December 31, 2018
From Taiwanese cheese tea (tea topped with cheesy foam), which is apparently poised to become “the new bubble tea,” to a rise in “peganism” (a paleo/vegan diet mashup), forecasters have already predicted several new trends for 2019. But if there’s one thing Canadians can count on to radically transform food and drink in the new year, it’s the introduction of newly licit edibles.
In a second wave of recreational legalization, cannabis-infused food and drink will be lawful in Canada no later than Oct. 17, 2019, and sales are projected to boom. Although the real change on the consumer side will come closer to the end of the year, 2019 promises to be packed with new products, including the world’s first beer brewed from marijuana (Province Brands’ imperial pilsner).
According to a report by marijuana market research company The Arcview Group, edibles are expected to quadruple in Canada and the U.S. by 2022, reaching a value of more than $4.1 billion. Meanwhile, global sales are anticipated to surge from $9.5 billion in 2017 to $32 billion. The report further states that “the edibles market is up for grabs. We’re already seeing mainstream beverage companies scrambling to take advantage of part of this significant opportunity.”
Megabrand Anheuser-Busch InBev, brewer of Budweiser, recently partnered with Nanaimo, B.C.-headquartered cannabis company Tilray. The companies will reportedly spend $50 million on a study, which Labatt Brewing Company (a subsidiary of Anheuser-Busch InBev) will conduct “to develop a deeper understanding of non-alcohol beverages containing THC and CBD.”
Cannabis users, especially recreational cannabis users, love variety
Sean Bird, Baked Edibles
The beer giant isn’t alone in its pursuit of non-alcoholic, cannabis-infused drinks. Constellation Brands — the company behind Corona and Svedka vodka — has a 38 per cent stake in Smiths Falls, Ont.-based cannabis company Canopy Growth, and Molson Coors has partnered with Gatineau, Que.-based Hexo. According to Bloomberg, even Coca-Cola is “closely watching the growth of non-psychoactive CBD as an ingredient in functional wellness beverages around the world.”
“We’re going to see this shift away from a culture which has had one legal psychoactive for social and leisure activities, being alcohol, to a culture where there’s now a second psychoactive that’s acceptable in those same situations,” says Dooma Wendschuh, co-founder and CEO of Toronto-based Province Brands. “For a lot of people it was a surprise when big alcohol became the first of any of those categories of companies (tobacco and pharmaceuticals) to jump into the cannabis industry. I don’t know why it was a surprise because when you think about it, there are three legal psychoactives in our world. You’ve got coffee, tobacco and alcohol, and two of those three are consumed as beverages.”
Drinks are an intuitive marijuana delivery system and they’re also ideal for producers, says Sean Bird, general manager of Victoria, B.C.-based Baked Edibles. “They’re great to ship and store. They’re interesting, too. I think cannabis users, especially recreational cannabis users, love variety. They want to see what we can do with this product.” In addition to infused drinks, Bird expects low-dose items – like 1 or 2 mg mints, gummies or hard candy – to become very popular post legalization.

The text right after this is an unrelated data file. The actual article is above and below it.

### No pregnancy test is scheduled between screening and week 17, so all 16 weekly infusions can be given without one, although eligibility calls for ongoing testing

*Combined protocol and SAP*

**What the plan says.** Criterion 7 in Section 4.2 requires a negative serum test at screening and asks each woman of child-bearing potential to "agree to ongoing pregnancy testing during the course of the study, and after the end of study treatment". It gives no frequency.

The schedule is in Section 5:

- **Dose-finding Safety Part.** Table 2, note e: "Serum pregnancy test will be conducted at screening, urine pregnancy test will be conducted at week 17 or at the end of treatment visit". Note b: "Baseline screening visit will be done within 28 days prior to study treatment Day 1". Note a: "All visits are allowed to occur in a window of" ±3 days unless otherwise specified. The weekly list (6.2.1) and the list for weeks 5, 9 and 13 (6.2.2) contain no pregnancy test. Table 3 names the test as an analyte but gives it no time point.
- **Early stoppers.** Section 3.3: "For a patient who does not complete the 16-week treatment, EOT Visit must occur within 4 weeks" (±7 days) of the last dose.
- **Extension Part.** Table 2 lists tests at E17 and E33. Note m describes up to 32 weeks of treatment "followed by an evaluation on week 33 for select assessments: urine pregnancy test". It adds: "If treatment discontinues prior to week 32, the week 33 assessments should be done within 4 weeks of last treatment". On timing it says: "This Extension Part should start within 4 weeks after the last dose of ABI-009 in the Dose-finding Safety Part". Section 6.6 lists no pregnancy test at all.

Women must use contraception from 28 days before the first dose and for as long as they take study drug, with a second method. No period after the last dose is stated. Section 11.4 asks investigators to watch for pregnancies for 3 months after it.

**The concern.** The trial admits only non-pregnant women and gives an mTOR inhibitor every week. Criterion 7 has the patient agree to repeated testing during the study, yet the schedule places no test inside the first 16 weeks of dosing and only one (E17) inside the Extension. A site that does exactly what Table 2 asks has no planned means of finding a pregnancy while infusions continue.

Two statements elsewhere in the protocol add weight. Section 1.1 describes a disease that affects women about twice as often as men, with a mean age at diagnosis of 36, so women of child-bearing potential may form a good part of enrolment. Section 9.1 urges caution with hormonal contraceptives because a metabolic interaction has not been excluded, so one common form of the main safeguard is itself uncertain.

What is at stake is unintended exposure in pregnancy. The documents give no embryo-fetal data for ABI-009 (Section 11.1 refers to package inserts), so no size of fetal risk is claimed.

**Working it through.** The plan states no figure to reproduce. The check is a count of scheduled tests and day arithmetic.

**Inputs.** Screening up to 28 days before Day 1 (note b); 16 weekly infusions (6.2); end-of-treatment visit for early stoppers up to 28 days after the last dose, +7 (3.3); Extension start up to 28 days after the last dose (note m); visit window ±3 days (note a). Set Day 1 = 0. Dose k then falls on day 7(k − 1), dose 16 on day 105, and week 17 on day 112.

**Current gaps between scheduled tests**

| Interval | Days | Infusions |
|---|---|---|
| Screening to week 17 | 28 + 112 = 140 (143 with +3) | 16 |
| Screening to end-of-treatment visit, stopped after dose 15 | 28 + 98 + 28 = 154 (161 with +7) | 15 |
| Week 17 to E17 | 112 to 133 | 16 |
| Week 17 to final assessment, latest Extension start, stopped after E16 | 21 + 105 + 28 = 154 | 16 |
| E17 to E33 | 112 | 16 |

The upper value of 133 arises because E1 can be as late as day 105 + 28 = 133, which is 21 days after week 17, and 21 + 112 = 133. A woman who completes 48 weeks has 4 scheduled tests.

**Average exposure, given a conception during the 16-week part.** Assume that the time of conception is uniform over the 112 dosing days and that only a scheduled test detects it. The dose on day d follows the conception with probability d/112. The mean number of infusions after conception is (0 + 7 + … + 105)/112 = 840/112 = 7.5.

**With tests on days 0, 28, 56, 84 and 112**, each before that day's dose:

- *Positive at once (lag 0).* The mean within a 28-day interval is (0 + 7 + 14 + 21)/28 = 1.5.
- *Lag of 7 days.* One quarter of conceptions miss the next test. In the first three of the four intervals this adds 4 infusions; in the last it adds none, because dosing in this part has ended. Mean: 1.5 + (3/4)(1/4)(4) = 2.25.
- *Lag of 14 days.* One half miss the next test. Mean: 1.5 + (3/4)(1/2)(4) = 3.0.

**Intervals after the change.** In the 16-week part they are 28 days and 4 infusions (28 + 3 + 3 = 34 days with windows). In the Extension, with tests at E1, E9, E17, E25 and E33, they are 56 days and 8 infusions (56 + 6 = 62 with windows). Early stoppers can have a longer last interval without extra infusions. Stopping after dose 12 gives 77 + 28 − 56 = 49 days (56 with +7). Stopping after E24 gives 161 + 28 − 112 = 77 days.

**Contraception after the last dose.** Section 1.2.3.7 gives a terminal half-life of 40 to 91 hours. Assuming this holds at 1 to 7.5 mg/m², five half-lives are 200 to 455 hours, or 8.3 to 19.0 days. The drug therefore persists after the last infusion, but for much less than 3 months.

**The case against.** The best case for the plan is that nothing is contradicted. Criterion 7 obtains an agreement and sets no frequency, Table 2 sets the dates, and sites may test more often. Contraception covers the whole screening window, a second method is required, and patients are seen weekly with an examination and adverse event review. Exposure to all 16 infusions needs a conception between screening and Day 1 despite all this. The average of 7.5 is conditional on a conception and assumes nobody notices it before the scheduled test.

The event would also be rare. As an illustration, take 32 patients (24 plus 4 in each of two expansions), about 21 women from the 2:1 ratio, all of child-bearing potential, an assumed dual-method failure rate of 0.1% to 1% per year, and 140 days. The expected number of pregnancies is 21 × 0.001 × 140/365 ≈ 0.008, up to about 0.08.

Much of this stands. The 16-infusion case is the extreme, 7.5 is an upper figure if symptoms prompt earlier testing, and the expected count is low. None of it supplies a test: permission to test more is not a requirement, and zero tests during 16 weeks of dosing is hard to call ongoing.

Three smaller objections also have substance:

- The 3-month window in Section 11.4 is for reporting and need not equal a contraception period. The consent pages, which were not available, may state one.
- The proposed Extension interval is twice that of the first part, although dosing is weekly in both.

Health Canada recently released draft regulations for edibles (solid and beverage), extracts and topicals, and is accepting public feedback until Feb. 20. For both food and drink, the proposed THC (psychoactive) limit is 10 mg per package or container with limits on caffeine, no added vitamins or minerals, and no added alcohol. The agency is proposing child-resistant, plain packaging and suggests that the products shouldn’t appeal to children, make health or nutritional assertions, or exhibit qualities that could connect them to alcoholic drinks or alcohol brands.
“A big concern for us is that they don’t want (beverages) to have any elements in common with alcohol… Everyone knows that beer is for adults and wine is for adults. It’s not for kids. And that shape of bottle telegraphs to kids that this is not for you,” says Wendschuh, adding that since alcohol and cannabis are both intended for adult use only, they should be similar in their packaging and the way they’re handled, and that Province Brands looks forward to “working with the government to help these regulations evolve.”
A 2017 Dalhousie University study found that while almost half of Canadians are interested in trying edibles for fun, nearly 60 per cent are concerned about the risk they pose to children. “It’s not clear where the line is drawn between a child-friendly product and candies for adults. This is likely the most contentious part of the framework and regulations need to be crystal clear,” says Sylvain Charlebois, professor in food distribution and policy at Dalhousie, and leader of the study. “Proposed amendments suggest edibles should not appeal to children, but adults do eat chocolate and candy as well. Distinctions can easily be made between gummy bears and sophisticated candies that you can find in a specialty shop. However, there is a massive grey zone that lies between the two worlds.”
As the regulatory framework and oversight are finalized over the coming months, and food and beverage companies hustle to comply before legalization, one thing is certain. From alcohol-free beverages with a new buzz to bud-infused treats, 2019 will bring Canadians a euphoric alternative.